Brown soft scale
United States National Collection of Scale Insects Photographs,
USDA Agricultural Research Service,
Several species of scale insects infest interiorscape plants, arriving on previously infested plants. One of the most common is the soft brown scale. Scales, similar to mealybugs, are sap-sucking insects, which also excrete honeydew. Females produce up to 1,000 eggs underneath their protective shell or "scale." The eggs hatch into tiny crawlers, which spread about the plant. After dispersing, crawlers settle and feed in one location for the remainder of their lives. The length of the life cycle varies with each species, ranging from 1 to 8 or more generations per year. Scale damage reduces plant vigor. The honeydew attracts ants and promotes the growth of a black, sooty mold.

Jim Occi, BugPics,

Aphids also have piercing-sucking mouthparts and produce honeydew. They are soft-bodied, somewhat pear-shaped insects. Indoors, all aphids are female, reproduce year round, and multiply rapidly. Each mature female may produce up to 50 daughters that, in turn, begin reproducing in 7 to 10 days. Aphid infestations often are evident by the white cast skins that are shed by the aphids when molting. Aphids reduce plant vigor and distort leaves. The honeydew attracts ants and promotes the growth of a black, sooty mold.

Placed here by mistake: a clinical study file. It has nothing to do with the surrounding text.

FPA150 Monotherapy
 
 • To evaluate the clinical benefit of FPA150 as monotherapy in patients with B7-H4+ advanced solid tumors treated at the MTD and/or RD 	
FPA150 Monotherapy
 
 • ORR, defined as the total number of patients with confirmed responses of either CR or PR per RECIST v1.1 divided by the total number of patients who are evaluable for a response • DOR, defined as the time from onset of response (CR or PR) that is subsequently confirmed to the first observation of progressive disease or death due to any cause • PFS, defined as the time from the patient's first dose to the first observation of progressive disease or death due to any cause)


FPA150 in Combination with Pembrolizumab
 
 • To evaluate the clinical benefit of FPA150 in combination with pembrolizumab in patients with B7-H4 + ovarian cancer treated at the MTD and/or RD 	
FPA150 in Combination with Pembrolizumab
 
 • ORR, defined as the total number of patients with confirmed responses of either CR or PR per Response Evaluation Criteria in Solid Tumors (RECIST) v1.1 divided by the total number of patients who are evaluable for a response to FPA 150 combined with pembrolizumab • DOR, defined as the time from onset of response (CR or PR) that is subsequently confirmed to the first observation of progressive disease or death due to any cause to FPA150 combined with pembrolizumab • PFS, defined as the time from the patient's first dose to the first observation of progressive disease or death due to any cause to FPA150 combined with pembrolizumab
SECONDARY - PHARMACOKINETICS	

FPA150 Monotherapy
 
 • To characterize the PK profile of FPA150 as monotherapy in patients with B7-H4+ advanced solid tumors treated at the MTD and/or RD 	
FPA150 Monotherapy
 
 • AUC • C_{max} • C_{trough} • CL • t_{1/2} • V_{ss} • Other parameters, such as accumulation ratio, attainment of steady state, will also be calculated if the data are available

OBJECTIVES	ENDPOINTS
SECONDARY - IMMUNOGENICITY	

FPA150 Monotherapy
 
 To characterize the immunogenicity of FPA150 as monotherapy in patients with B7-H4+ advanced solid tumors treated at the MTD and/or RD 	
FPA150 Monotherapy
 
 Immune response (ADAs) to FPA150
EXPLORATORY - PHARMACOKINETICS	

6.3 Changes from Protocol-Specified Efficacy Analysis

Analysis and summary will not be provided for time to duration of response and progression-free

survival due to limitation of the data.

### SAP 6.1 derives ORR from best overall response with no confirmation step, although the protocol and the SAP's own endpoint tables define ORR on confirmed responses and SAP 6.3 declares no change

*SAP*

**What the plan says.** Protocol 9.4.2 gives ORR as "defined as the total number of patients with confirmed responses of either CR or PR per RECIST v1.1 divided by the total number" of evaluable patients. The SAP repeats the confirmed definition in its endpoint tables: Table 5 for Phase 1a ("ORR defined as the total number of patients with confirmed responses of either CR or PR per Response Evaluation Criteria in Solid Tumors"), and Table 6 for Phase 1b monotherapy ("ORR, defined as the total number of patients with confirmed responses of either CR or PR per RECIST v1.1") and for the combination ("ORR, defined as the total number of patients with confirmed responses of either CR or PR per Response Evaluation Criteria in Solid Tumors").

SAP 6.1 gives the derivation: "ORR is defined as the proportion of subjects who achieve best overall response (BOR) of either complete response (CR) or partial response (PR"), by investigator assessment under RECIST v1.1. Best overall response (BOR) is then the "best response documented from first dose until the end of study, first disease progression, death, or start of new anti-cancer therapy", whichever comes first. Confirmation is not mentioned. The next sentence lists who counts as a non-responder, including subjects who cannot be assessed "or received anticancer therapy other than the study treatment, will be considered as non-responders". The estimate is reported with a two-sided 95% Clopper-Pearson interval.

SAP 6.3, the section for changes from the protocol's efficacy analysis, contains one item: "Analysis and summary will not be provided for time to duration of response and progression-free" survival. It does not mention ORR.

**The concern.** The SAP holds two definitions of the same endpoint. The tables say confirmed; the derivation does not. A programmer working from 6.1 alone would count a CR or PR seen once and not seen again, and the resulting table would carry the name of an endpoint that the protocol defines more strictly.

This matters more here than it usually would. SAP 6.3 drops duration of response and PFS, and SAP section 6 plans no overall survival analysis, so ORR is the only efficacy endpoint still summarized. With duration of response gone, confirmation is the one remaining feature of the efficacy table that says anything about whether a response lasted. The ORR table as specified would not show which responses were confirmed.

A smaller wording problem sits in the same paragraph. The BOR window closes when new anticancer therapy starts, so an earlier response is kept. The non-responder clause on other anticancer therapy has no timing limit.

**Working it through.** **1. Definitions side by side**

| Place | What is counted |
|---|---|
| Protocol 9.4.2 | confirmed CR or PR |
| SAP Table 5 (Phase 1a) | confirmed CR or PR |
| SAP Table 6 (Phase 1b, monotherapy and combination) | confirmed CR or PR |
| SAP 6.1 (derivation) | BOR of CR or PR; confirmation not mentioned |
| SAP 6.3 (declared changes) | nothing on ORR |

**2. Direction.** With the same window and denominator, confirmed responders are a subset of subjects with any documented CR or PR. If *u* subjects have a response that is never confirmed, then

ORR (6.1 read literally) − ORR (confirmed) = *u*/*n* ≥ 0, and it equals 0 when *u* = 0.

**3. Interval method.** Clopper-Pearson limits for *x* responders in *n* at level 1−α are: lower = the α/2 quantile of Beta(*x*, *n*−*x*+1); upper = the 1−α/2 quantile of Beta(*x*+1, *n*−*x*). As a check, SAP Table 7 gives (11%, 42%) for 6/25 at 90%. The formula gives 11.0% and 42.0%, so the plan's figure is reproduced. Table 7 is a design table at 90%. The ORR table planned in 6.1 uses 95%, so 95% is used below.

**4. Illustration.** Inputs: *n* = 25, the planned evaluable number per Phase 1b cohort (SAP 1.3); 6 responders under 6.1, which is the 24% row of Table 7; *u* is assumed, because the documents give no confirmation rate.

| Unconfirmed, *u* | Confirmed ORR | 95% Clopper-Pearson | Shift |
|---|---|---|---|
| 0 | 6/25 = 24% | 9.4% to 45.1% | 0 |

silverleaf whiteflies
Scott Bauer, USDA Agricultural Research Service,
Whiteflies have piercing-sucking mouthparts which they use to suck juices from the plants. They excrete large quantities of honeydew. Whiteflies, including greenhouse whitefly and silverleaf whitefly, are common pests of many ornamental plants. Indoors, whiteflies are most likely to be found on poinsettia, fuchsia, chrysanthemum, or other flowering plants brought into the location for color. All whitefly life stages develop on undersides of leaves. The egg-to-adult cycle takes 21 to 36 or more days, depending on temperature.

R. Bessin, University of Kentucky
Thrips cause problems indoors on both foliage and flowers. These small, slender insects are less than 1/20 inch long. They feed by rasping plant tissues with their mouthparts and consuming plant fluids. Heavily infested areas on leaves appear silvery gray, with lighter infestations showing up as small whitish-colored areas. Black dots of excrement also are present. Eggs are laid on or in plant tissues. The egg-to-adult cycle takes 18 to 21 days. Some species of thrips leave the plant and transform to the adult in the growing medium. Thrips are difficult to control indoors. Few insecticides are registered for use on plants indoors that provide effective control, unless the plants are moved to a greenhouse or outdoors prior to treatment.

fungus gnat
R. Bessin, University of Kentucky
Fungus gnats are small, dark gray or black flies that resemble midges or mosquitoes. Presence of fungus gnats may indicate overly wet growing medium. The flies often get trapped in the moisture on leaf surfaces, which detracts from the plant's appearance. Nuisance and decreased aesthetic value are the greatest impacts done by adult fungus gnats; however, the larvae also damage plants by feeding on decaying or healthy organic matter (including roots) and fungi. Fungus gnats have increased in importance recently because of the prevalence of soil-less mixes in the plant industry. Some of these growing media, especially those that contain peat moss, apparently are excellent for survival of the insects.